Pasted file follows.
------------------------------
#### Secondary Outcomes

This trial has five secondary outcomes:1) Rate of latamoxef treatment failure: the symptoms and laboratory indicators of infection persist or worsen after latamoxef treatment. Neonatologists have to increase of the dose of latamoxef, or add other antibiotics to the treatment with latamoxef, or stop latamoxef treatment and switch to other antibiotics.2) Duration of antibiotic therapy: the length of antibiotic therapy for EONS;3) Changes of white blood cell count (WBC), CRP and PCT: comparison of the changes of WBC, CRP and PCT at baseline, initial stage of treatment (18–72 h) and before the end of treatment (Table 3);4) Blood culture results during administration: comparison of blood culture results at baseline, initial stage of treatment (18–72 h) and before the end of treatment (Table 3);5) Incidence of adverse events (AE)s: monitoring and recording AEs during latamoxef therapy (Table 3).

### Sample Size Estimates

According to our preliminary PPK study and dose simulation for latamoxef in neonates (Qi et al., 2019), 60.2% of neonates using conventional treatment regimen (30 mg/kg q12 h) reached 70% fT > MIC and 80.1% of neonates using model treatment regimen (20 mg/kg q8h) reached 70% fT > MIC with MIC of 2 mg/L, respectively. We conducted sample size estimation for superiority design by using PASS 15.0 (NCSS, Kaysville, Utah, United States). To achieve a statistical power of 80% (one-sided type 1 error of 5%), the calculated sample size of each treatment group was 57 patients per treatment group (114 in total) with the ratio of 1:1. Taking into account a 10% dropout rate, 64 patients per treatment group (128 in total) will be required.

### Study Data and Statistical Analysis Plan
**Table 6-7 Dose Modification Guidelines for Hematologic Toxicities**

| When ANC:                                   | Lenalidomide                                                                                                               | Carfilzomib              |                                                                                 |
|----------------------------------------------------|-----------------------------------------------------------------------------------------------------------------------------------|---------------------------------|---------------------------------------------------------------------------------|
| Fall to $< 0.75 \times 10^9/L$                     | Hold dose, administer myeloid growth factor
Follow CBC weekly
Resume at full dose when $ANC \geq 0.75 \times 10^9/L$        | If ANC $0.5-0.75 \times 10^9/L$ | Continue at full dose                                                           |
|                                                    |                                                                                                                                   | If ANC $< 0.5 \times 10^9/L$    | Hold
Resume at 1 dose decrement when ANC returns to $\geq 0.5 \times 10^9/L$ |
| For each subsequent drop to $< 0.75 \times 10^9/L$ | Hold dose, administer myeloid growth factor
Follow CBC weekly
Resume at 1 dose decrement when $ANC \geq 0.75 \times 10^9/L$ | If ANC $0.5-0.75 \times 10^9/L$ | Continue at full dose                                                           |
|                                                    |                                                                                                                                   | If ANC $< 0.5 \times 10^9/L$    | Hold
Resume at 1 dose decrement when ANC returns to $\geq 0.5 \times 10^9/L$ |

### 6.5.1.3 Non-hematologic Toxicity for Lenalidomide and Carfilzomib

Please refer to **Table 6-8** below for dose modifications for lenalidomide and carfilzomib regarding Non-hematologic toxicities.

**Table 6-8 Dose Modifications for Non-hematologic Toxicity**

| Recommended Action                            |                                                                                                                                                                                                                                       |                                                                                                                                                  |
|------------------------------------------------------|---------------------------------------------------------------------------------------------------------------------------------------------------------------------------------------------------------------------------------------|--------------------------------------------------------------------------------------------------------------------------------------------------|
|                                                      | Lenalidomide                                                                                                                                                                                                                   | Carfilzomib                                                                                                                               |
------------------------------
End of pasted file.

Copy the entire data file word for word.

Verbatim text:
#### Secondary Outcomes

This trial has five secondary outcomes:1) Rate of latamoxef treatment failure: the symptoms and laboratory indicators of infection persist or worsen after latamoxef treatment. Neonatologists have to increase of the dose of latamoxef, or add other antibiotics to the treatment with latamoxef, or stop latamoxef treatment and switch to other antibiotics.2) Duration of antibiotic therapy: the length of antibiotic therapy for EONS;3) Changes of white blood cell count (WBC), CRP and PCT: comparison of the changes of WBC, CRP and PCT at baseline, initial stage of treatment (18–72 h) and before the end of treatment (Table 3);4) Blood culture results during administration: comparison of blood culture results at baseline, initial stage of treatment (18–72 h) and before the end of treatment (Table 3);5) Incidence of adverse events (AE)s: monitoring and recording AEs during latamoxef therapy (Table 3).

### Sample Size Estimates

According to our preliminary PPK study and dose simulation for latamoxef in neonates (Qi et al., 2019), 60.2% of neonates using conventional treatment regimen (30 mg/kg q12 h) reached 70% fT > MIC and 80.1% of neonates using model treatment regimen (20 mg/kg q8h) reached 70% fT > MIC with MIC of 2 mg/L, respectively. We conducted sample size estimation for superiority design by using PASS 15.0 (NCSS, Kaysville, Utah, United States). To achieve a statistical power of 80% (one-sided type 1 error of 5%), the calculated sample size of each treatment group was 57 patients per treatment group (114 in total) with the ratio of 1:1. Taking into account a 10% dropout rate, 64 patients per treatment group (128 in total) will be required.

### Study Data and Statistical Analysis Plan
**Table 6-7 Dose Modification Guidelines for Hematologic Toxicities**

| When ANC:                                   | Lenalidomide                                                                                                               | Carfilzomib              |                                                                                 |
|----------------------------------------------------|-----------------------------------------------------------------------------------------------------------------------------------|---------------------------------|---------------------------------------------------------------------------------|
| Fall to $< 0.75 \times 10^9/L$                     | Hold dose, administer myeloid growth factor
Follow CBC weekly
Resume at full dose when $ANC \geq 0.75 \times 10^9/L$        | If ANC $0.5-0.75 \times 10^9/L$ | Continue at full dose                                                           |
|                                                    |                                                                                                                                   | If ANC $< 0.5 \times 10^9/L$    | Hold
Resume at 1 dose decrement when ANC returns to $\geq 0.5 \times 10^9/L$ |
| For each subsequent drop to $< 0.75 \times 10^9/L$ | Hold dose, administer myeloid growth factor
Follow CBC weekly
Resume at 1 dose decrement when $ANC \geq 0.75 \times 10^9/L$ | If ANC $0.5-0.75 \times 10^9/L$ | Continue at full dose                                                           |
|                                                    |                                                                                                                                   | If ANC $< 0.5 \times 10^9/L$    | Hold
Resume at 1 dose decrement when ANC returns to $\geq 0.5 \times 10^9/L$ |

### 6.5.1.3 Non-hematologic Toxicity for Lenalidomide and Carfilzomib

Please refer to **Table 6-8** below for dose modifications for lenalidomide and carfilzomib regarding Non-hematologic toxicities.

**Table 6-8 Dose Modifications for Non-hematologic Toxicity**

| Recommended Action                            |                                                                                                                                                                                                                                       |                                                                                                                                                  |
|------------------------------------------------------|---------------------------------------------------------------------------------------------------------------------------------------------------------------------------------------------------------------------------------------|--------------------------------------------------------------------------------------------------------------------------------------------------|
|                                                      | Lenalidomide                                                                                                                                                                                                                   | Carfilzomib                                                                                                                               |